5. It is only when the system is at odds with God’s that we have to take a different direction.
6. As we will see later, believers are also required to obey the government as long as it doesn’t require them to disobey God.
7. God’s purpose for government is to reward good and punish evil, and as long as it fulfills those functions, we have an obligation to obey it.
8. All of us must decide how much worldly behavior is off limits to us. Some things are not necessarily wrong but may be questionable and unwise. We always have to consider our testimony to others.
9.  Paul once said eating meat sacrificed to idols was not wrong in itself, but if it offended a brother he would abstain. (I Corinthians 8:13)

B. Let God transform your mind.
1. The Greek word for transform is metamorphoo (meta mor fah’ o) and means to be changed into another form.
2. The believer’s transformation begins on the inside and results in outward changes.
3. We’ve probably said to someone who is dressed up; “Boy you sure do clean up good.”
4. What we think is vitally important. What we think leads to feelings, and we act on feelings.
5. No action is taken that is not thought about first, no matter how spur of the moment it might seem.
6. If we are to be living sacrifices holy before God, we must let God transform us by changing the way we think. One translation says we do this by renewing our mind.
7. Much of the renewing is done by God’s Spirit as we read and meditate on His Word since this reflects God’s standards, values and requirements.
8. The writer of Hebrews says God’s Word is sharper than a two edged sword, piercing to the division of soul and spirit and joints and marrow and is a discerner of the thoughts and intents of the heart. (Hebrews 4:12)
9. Why is renewing our mind important? Paul tells us. Then you will know what God wants you to do, and you will know how good and pleasing and perfect his will really is.
10.  In another epistle, Paul tells us what we are to think about: Fix your thoughts on what is true and honorable and right. Think about things that are pure and lovely and admirable. Think about things that are excellent and worthy of praise. (Philippians 4:8)
11.  When we think on things that fall into those categories, our minds will be renewed and we will know what God wants from us.

C. The Importance of Healthy Self Esteem
1. We might think that taking Paul’s message about humanity’s sinfulness to heart would lead us to have a low view of ourselves, but the complete opposite is true.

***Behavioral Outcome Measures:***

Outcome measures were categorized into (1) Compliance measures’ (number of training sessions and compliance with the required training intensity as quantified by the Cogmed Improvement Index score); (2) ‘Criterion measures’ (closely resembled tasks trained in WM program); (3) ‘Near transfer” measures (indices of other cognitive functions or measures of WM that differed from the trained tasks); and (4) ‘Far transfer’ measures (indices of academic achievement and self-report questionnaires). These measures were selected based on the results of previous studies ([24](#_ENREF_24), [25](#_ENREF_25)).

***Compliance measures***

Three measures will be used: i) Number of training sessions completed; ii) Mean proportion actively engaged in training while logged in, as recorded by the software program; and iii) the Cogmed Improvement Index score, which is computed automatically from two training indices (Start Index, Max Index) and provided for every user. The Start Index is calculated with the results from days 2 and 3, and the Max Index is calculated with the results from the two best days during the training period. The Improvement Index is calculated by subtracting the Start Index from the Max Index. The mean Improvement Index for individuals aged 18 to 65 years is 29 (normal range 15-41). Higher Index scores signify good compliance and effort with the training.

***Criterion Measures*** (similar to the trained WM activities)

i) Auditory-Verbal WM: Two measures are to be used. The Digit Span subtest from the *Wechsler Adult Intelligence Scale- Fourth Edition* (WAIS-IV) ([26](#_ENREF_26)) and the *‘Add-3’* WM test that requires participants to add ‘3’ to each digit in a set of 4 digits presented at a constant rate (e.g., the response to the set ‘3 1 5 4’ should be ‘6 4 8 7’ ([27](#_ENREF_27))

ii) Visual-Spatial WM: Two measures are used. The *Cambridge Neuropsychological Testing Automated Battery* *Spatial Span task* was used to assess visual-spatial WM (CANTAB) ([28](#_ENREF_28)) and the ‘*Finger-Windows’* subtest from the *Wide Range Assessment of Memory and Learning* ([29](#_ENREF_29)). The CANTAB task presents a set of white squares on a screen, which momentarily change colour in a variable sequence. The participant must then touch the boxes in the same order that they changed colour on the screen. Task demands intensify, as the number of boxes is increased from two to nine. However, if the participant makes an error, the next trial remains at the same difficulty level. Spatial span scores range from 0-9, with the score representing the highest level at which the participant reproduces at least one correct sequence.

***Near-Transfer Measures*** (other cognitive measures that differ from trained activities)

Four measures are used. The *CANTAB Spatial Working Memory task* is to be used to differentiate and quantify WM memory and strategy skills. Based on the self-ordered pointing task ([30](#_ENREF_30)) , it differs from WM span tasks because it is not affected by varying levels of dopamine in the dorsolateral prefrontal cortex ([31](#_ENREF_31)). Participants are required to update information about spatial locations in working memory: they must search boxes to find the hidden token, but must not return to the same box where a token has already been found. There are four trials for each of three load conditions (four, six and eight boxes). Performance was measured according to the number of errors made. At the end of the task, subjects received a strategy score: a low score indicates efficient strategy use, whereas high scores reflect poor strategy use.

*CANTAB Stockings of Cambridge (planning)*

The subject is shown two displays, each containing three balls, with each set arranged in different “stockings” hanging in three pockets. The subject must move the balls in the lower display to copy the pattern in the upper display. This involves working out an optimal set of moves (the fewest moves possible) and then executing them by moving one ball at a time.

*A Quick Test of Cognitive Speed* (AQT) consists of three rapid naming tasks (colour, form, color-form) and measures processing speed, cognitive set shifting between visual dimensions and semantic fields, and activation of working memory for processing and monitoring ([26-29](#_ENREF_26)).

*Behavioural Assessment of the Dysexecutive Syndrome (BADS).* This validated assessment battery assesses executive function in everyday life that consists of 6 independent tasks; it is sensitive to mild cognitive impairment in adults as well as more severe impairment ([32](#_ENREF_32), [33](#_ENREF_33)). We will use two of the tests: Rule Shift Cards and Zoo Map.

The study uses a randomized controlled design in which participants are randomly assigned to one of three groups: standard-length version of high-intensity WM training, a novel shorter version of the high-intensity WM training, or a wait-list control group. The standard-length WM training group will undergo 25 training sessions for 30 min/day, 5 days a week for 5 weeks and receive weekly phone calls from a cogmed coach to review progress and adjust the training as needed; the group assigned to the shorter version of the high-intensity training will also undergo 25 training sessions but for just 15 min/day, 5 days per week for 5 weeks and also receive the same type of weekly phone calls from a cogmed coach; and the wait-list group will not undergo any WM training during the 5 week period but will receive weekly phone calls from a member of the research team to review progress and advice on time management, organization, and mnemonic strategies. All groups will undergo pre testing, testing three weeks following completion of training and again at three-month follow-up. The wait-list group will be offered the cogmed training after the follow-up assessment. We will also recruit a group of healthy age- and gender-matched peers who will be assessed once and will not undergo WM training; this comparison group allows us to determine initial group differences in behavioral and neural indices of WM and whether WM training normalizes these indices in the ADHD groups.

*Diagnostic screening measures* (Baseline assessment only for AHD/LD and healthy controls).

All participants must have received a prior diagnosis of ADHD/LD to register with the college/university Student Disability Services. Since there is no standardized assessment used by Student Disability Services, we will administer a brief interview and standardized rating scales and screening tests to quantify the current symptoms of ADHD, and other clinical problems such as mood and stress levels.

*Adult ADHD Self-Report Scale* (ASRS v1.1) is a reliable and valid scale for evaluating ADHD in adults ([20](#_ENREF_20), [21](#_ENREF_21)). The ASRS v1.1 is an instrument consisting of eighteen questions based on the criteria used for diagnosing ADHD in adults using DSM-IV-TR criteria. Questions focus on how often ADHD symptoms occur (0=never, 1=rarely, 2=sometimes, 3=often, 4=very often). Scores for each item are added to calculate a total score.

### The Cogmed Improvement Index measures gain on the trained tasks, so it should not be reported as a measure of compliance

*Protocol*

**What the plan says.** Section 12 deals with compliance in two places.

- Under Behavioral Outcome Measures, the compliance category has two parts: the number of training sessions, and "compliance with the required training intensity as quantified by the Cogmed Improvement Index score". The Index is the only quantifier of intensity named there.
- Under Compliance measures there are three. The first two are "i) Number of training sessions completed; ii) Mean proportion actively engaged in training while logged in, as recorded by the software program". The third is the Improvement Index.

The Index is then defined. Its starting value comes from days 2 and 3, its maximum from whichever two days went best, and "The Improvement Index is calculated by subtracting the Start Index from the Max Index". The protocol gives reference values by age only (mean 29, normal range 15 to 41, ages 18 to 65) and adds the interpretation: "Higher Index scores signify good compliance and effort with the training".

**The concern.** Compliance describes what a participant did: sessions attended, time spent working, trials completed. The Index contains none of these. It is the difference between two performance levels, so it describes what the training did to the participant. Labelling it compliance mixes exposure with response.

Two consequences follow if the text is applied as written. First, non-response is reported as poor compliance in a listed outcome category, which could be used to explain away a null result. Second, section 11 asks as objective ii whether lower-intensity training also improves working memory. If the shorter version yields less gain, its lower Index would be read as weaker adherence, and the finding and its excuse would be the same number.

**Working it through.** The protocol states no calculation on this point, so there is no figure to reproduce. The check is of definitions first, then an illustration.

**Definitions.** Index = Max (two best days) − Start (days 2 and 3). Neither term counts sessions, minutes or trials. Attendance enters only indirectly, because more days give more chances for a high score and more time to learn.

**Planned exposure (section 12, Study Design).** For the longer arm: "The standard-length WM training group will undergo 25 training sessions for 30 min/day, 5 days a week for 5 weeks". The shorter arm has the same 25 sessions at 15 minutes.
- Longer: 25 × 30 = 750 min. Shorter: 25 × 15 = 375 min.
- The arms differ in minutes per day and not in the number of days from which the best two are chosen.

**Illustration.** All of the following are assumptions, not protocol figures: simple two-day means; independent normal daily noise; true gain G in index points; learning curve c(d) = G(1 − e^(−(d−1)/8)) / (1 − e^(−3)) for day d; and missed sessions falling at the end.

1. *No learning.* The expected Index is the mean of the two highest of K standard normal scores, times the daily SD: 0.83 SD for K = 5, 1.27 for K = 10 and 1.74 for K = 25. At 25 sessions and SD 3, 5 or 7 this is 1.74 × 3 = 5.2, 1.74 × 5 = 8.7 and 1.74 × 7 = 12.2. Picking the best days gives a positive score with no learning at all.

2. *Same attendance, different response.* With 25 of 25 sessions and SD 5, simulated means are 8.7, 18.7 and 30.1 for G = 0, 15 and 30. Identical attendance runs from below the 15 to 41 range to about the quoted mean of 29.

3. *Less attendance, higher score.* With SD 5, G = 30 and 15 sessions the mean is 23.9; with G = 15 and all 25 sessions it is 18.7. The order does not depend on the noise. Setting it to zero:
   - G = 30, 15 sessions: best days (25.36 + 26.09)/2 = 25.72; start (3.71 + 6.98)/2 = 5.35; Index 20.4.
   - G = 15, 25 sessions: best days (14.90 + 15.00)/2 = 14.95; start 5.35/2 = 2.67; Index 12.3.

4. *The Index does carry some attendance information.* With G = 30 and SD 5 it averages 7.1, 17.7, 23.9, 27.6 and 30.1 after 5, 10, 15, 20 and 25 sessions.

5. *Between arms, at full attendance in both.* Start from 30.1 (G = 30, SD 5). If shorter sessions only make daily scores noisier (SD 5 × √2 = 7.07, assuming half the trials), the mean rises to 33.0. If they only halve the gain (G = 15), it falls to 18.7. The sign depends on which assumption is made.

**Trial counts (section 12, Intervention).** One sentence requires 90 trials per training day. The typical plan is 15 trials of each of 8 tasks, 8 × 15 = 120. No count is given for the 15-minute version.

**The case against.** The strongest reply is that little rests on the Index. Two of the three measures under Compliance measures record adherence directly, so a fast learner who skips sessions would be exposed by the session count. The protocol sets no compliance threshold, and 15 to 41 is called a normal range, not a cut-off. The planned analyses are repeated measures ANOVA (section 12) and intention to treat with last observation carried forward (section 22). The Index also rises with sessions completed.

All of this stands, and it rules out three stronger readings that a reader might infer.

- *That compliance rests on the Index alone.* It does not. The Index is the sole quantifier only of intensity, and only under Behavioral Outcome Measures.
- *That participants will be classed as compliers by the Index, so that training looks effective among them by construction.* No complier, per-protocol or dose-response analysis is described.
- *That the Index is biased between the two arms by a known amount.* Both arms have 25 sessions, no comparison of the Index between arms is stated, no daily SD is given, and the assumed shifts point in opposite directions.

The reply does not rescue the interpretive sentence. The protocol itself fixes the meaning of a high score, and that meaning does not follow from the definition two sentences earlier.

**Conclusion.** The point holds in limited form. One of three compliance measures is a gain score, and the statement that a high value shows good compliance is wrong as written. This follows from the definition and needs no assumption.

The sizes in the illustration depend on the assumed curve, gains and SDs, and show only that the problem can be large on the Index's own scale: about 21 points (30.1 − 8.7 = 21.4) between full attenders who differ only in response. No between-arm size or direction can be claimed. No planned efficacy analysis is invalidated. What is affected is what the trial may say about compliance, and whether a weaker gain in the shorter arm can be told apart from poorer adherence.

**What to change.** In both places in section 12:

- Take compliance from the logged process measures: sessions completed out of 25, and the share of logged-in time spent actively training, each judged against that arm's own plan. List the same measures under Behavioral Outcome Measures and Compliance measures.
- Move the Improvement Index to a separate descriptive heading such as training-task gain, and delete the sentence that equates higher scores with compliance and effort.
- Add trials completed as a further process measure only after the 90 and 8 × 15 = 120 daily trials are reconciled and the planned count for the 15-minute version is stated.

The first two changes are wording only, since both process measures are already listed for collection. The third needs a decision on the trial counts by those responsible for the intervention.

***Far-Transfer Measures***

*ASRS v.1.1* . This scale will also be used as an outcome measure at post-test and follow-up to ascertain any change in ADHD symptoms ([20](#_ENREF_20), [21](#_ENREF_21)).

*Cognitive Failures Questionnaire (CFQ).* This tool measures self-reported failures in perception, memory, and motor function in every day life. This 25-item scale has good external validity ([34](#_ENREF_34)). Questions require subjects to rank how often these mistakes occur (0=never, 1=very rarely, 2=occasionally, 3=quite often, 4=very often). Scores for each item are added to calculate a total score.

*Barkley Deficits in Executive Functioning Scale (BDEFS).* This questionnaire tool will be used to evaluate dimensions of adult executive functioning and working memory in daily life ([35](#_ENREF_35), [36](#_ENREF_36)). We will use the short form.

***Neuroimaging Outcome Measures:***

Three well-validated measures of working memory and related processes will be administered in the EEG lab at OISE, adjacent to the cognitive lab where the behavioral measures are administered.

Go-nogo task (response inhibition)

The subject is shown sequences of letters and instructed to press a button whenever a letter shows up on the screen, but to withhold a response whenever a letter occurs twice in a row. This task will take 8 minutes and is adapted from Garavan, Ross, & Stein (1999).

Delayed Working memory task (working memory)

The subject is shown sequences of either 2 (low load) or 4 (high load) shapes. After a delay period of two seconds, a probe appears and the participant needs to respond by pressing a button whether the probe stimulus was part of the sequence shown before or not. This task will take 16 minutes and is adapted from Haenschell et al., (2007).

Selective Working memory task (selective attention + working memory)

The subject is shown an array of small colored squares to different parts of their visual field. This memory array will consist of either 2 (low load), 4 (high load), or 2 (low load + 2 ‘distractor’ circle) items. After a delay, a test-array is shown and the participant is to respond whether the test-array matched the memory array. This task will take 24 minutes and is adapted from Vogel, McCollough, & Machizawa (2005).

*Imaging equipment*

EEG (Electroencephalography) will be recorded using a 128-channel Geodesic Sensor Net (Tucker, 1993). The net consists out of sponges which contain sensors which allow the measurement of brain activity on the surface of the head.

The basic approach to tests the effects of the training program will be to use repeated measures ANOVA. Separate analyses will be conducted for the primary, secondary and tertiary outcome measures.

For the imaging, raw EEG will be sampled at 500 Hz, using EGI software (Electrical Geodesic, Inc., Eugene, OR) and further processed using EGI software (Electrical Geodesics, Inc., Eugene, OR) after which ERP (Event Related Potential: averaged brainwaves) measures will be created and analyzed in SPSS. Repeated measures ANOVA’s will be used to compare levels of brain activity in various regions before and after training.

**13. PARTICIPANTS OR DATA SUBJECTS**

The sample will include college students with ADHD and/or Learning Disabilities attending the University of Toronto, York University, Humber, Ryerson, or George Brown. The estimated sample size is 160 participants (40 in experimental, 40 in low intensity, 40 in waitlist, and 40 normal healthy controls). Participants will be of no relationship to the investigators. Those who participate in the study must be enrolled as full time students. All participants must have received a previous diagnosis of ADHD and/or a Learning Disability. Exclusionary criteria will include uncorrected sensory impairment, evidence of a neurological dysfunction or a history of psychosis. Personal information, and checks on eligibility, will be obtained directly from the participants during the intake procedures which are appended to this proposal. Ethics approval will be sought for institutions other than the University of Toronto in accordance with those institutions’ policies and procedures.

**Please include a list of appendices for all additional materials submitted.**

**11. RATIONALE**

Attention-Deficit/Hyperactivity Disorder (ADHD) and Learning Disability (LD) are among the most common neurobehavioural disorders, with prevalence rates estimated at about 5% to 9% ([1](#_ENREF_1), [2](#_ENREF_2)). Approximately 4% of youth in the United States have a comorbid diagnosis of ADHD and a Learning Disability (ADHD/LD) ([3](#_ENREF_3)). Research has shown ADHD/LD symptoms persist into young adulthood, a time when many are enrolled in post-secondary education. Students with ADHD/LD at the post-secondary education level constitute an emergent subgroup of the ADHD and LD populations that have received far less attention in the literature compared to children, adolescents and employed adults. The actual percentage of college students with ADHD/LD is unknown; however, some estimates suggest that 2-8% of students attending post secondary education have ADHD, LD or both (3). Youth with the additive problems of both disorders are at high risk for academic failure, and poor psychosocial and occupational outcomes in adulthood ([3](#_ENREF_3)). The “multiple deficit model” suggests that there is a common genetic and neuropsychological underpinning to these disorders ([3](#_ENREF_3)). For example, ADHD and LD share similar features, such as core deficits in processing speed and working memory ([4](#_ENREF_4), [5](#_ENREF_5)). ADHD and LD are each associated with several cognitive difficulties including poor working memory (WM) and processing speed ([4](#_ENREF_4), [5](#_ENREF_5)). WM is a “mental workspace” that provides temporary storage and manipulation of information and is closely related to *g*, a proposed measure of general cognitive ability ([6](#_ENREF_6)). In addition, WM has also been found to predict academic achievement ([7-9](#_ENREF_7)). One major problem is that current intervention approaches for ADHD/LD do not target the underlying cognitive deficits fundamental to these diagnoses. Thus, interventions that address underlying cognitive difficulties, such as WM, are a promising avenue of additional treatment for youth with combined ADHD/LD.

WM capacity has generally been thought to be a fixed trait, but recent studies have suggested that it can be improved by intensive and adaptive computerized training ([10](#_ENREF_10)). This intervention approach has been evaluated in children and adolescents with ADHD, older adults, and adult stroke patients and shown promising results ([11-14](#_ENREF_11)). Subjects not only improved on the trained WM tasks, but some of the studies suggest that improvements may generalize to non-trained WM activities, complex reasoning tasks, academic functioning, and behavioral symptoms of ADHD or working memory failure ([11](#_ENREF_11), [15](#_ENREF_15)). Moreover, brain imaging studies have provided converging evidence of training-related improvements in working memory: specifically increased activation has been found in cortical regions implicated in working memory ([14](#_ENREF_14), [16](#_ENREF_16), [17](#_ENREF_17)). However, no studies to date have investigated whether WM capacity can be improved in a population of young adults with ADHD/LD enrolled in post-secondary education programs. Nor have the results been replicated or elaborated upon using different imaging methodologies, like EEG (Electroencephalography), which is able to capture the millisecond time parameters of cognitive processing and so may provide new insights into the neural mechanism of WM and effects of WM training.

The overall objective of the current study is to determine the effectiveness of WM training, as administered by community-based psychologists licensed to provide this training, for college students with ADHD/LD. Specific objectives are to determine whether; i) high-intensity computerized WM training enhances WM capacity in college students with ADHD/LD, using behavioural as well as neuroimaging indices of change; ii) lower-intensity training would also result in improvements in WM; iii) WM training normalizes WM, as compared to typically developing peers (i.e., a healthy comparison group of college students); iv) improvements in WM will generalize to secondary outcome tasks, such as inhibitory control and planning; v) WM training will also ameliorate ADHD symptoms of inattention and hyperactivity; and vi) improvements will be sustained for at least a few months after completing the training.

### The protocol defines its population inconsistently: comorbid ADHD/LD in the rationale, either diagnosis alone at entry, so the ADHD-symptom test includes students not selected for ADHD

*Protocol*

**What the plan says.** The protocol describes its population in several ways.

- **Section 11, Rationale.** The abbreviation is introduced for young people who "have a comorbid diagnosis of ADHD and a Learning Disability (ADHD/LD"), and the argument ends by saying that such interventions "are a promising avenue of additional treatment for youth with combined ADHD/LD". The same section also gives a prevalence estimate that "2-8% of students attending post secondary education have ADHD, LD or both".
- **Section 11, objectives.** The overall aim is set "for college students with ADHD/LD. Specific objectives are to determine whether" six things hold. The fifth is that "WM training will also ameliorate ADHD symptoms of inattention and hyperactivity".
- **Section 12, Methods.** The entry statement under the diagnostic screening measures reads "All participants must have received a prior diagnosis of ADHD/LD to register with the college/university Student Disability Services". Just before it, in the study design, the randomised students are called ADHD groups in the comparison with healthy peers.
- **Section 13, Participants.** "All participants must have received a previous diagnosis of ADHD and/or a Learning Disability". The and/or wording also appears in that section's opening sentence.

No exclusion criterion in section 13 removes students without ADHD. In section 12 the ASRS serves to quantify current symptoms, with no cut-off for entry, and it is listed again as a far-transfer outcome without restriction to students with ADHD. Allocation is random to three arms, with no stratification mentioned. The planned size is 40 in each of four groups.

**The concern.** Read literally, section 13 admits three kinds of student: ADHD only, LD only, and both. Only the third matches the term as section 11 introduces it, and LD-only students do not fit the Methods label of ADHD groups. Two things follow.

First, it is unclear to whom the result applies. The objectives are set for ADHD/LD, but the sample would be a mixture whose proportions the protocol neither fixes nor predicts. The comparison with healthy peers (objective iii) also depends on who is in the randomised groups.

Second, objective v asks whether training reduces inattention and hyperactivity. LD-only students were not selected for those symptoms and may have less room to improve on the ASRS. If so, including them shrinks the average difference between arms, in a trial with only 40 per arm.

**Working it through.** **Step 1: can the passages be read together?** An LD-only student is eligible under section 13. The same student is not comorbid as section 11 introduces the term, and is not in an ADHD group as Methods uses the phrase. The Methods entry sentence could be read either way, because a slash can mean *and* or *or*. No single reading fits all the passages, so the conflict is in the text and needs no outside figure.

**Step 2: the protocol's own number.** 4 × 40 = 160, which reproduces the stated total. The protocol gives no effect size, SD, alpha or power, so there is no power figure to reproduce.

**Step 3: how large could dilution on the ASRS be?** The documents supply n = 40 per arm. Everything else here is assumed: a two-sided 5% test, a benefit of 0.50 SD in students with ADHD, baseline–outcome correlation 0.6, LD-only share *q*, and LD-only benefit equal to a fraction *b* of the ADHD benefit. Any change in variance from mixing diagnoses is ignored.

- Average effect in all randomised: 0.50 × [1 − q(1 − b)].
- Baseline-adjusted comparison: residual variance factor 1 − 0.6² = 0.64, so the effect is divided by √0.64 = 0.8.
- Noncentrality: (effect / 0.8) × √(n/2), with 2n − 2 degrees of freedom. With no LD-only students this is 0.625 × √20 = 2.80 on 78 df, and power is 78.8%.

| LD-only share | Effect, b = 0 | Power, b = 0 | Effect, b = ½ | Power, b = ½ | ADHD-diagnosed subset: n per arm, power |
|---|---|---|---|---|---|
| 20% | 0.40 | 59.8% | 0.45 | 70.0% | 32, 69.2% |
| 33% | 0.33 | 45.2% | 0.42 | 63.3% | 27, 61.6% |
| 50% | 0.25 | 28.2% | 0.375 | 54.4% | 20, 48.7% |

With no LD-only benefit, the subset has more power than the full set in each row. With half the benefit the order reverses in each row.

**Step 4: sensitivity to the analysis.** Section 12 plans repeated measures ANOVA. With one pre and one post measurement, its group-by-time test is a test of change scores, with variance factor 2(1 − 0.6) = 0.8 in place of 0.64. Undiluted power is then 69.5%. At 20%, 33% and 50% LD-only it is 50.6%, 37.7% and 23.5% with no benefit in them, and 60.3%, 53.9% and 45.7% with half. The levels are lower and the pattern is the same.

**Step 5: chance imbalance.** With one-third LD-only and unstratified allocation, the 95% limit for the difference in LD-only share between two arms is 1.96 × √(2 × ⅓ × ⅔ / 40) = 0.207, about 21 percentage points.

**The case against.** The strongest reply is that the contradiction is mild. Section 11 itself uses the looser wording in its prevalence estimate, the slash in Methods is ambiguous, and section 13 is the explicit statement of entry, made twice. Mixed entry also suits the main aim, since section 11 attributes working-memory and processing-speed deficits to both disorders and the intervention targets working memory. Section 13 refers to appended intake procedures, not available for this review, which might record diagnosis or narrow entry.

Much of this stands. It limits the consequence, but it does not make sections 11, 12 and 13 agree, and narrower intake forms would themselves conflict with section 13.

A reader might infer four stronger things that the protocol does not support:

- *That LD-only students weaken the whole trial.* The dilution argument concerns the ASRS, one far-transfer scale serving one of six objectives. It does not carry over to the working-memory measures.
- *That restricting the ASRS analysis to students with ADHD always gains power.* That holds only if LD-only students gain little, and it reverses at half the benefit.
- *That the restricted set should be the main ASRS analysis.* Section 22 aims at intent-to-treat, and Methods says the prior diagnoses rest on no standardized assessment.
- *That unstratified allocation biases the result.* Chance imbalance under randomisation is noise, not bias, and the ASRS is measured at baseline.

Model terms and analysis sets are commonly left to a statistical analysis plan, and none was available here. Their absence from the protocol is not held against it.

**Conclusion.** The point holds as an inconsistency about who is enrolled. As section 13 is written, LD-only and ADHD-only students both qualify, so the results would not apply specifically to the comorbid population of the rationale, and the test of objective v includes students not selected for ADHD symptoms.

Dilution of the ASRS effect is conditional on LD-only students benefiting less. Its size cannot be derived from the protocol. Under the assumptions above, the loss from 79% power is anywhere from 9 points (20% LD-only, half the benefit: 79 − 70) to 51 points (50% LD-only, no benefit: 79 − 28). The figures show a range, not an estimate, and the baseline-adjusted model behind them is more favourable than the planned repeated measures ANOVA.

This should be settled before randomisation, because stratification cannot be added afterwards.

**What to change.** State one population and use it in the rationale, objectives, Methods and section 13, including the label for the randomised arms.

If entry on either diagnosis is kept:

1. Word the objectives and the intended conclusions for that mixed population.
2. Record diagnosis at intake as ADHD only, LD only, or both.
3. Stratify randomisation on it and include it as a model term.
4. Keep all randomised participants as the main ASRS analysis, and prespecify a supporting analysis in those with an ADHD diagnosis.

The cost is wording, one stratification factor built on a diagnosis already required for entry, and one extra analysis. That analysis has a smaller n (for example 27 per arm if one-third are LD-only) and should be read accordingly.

2. We may be sinful from birth, but we are declared righteous in Christ.
3. We may be born with a sinful bent that results in sinful actions but Christ makes us new creations with a new sense of direction.
4. It is important that our minds are at peace for we have been made at peace with God, but some thoughts will destroy that peace-thoughts that are not part of a renewed mind and thoughts we must take captive under Christ’s authority.
5. Of course, sinful thoughts fall into this category. Anytime we think about sinful actions we set ourselves up to follow that thought with a sinful action. Thoughts lead to actions.
6. Thinking on those things Paul listed in Philippians will help us avoid that scenario.
7. We should also avoid self limiting thoughts. We are more than conquerors in Christ (Romans 8:37), and I can do all things through Christ who strengthens me (Philippians 4:13), are two important verses for us to remember.
8. God will not call us to a task he does not empower us to carry out. The Bible is replete with stories of this truth.
9. Realizing who we are in Christ and experiencing his daily love and care should drive self limiting and defeating thoughts from our mind.
10.  The only limit is the one we place on ourselves or the one we realize if trying to do something God has not led us to do.
11.  Erroneous thoughts will also destroy peace. We’ve already addressed this. Thinking unbiblical thoughts about ourselves will destroy peace.
12.  Rebellious thoughts are similar to sinful thoughts. They involve intentions of wanting to go our own way instead of God’s.
13.  Obsessive thoughts can enslave us. Some messages that play in our mind have been instilled by parents, teachers or other relatives. Messages that have told us we will never amount to anything.
14.  Thoughts such as the above are not part of a renewed mind and will not clue us in to God’s plan and will for our life.
15.  When our minds are transformed we begin to understand God’s mind. Therefore we can pray in God’s will because we will know his will.

Conclusion:
A. Let God transform your mind daily as you read his Word.

B. Then allow those inner truths to transform you outward actions.